International Baccalaureate To ATAR Conversion - Is It Fair?
Updated: Jul 16, 2019
Rosemary Neill's article in The Weekend Australian (Feb 23-24, 2019), "Failing a Test Of Fairness", raises some interesting questions about the potential unfairness in the way International Baccalaureate scores are converted to ATAR.
At the heart of the article is the suggestion that I.B. students benefit from the simple fact that there is no scaling applied when their IB score is converted to an ATAR.
Put simply, the ATAR system is constructed in such a way that a maximum of 0.05% of students can obtain a top score of 99.95. The I.B. grading allows students to achieve a maximum of 45 points, but there is no limit to the number of students who can obtain this score - there is no scaling. An I.B. score of 45 is mapped by UAC to an ATAR of 99.95.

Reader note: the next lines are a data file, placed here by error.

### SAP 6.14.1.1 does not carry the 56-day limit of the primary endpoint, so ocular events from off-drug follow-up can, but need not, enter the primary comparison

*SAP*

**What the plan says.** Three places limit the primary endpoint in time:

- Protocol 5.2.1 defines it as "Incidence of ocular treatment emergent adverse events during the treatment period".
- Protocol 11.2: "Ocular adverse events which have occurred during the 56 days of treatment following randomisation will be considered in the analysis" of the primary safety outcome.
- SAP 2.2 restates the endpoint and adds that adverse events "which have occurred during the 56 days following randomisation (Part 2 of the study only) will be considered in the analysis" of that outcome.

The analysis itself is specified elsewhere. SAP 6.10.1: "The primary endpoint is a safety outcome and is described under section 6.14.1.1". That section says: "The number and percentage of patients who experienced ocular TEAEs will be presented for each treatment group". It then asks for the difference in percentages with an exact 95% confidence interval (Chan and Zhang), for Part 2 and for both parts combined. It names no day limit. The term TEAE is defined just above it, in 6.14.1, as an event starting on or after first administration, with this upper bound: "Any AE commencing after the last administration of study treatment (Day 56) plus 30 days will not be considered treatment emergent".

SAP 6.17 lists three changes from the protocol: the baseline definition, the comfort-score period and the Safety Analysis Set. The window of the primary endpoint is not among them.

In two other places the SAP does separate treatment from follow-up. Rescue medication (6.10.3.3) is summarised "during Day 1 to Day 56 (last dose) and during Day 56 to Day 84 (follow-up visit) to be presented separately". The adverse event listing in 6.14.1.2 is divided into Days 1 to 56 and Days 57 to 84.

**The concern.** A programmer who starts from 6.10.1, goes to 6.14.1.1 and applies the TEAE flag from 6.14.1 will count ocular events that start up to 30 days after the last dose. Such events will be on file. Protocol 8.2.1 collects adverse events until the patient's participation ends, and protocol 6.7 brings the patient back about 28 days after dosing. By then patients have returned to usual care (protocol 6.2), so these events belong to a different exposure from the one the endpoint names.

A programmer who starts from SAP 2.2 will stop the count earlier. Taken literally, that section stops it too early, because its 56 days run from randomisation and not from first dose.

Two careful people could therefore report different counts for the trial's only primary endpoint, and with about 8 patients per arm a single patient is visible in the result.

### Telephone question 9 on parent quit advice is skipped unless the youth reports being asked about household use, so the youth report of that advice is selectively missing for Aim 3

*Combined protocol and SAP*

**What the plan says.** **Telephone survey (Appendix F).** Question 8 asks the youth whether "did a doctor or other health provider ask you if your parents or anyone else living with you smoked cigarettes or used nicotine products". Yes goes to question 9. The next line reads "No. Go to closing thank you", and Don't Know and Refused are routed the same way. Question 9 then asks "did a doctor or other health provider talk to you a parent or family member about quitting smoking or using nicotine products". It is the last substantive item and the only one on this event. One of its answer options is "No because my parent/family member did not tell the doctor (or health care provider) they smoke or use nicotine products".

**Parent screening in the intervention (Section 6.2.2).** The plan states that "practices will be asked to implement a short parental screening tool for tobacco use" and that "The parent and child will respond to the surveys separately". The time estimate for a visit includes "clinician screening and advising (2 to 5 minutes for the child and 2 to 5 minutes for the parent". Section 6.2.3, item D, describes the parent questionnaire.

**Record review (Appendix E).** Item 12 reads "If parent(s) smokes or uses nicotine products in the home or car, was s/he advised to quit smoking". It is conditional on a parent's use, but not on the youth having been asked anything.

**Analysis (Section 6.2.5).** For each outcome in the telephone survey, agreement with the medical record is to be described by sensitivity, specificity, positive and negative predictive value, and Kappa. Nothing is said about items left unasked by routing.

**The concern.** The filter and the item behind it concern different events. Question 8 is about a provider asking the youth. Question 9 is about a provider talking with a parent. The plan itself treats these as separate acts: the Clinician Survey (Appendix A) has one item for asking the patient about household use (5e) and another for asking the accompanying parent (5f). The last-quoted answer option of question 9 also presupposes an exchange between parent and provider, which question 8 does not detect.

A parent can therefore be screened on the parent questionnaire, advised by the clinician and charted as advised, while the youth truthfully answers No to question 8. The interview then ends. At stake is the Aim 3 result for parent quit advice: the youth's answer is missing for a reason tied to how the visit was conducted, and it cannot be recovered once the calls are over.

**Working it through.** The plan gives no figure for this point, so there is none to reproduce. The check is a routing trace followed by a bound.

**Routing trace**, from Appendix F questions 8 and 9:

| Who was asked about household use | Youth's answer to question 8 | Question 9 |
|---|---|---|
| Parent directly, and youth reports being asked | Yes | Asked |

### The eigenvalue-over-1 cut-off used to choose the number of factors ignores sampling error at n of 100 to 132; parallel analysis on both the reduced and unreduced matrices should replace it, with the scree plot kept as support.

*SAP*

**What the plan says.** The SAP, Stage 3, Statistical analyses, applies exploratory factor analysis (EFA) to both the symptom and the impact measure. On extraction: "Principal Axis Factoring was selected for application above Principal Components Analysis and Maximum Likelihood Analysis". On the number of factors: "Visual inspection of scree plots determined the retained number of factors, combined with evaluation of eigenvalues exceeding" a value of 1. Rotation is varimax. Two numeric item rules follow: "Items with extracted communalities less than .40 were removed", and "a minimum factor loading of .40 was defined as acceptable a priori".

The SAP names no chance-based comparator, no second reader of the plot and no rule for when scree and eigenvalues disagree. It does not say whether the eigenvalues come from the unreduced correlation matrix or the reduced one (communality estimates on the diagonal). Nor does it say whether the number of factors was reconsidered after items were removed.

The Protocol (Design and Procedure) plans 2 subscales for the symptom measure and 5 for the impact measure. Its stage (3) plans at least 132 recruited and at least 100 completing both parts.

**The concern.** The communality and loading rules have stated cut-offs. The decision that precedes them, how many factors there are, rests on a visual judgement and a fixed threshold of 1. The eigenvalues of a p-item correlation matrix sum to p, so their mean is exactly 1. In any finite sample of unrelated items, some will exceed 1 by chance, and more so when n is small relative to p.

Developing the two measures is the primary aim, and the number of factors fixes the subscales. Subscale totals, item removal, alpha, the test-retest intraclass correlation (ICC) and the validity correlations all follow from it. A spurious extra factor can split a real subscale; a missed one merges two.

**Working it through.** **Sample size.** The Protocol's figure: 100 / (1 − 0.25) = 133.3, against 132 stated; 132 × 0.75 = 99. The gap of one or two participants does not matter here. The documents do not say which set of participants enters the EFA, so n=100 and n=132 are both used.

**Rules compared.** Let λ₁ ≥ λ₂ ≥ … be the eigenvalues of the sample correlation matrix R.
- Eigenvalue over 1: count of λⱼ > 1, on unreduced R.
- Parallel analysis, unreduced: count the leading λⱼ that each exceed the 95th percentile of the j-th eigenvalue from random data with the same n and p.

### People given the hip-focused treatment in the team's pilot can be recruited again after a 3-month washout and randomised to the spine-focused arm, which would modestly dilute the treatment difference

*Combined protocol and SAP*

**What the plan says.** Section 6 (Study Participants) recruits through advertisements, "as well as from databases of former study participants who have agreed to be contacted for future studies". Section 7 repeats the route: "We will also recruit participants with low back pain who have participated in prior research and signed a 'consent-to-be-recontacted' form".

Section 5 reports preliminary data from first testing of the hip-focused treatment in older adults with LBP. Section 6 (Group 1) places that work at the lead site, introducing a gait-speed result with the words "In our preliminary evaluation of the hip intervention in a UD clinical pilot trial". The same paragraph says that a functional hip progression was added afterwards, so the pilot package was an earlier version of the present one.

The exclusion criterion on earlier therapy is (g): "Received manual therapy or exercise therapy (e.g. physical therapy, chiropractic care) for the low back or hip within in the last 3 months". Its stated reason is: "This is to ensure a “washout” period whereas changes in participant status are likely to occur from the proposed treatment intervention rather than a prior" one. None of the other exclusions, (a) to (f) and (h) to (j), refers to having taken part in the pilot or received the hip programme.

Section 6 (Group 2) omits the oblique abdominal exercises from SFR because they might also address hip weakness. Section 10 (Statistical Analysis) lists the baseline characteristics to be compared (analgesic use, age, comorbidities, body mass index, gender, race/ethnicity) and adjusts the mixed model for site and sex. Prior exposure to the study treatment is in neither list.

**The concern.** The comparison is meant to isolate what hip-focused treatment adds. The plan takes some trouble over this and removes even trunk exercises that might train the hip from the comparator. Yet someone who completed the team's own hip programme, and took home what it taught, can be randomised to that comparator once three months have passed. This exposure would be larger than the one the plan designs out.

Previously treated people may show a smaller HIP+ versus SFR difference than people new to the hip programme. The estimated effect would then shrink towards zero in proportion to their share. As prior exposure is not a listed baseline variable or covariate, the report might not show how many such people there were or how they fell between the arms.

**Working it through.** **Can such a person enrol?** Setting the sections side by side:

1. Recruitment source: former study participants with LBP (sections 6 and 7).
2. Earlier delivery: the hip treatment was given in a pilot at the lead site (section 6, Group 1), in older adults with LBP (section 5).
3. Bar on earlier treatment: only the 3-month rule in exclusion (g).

What has this meant in real terms? For example, the article cites that Sydney private school Trinity Grammar announced that nine of its 2018 IB Diploma students had achieved perfect scores of 45, which translate to 99.95 ATARs. Yet the "was ranked 111th on the 2018 HSC league table, had achieved more perfect ATARs than the state’s three top-performing selective schools, both public and private. Trinity’s nine perfect ATAR equivalents beat the seven achieved by James Ruse Agricultural High, which teaches only the HSC and has topped HSC league tables for the past 23 years."
There are currently 22 IB schools and colleges in Queensland. You can find a full list here.
You can read the full Weekend Australian article here. A subscription may be required.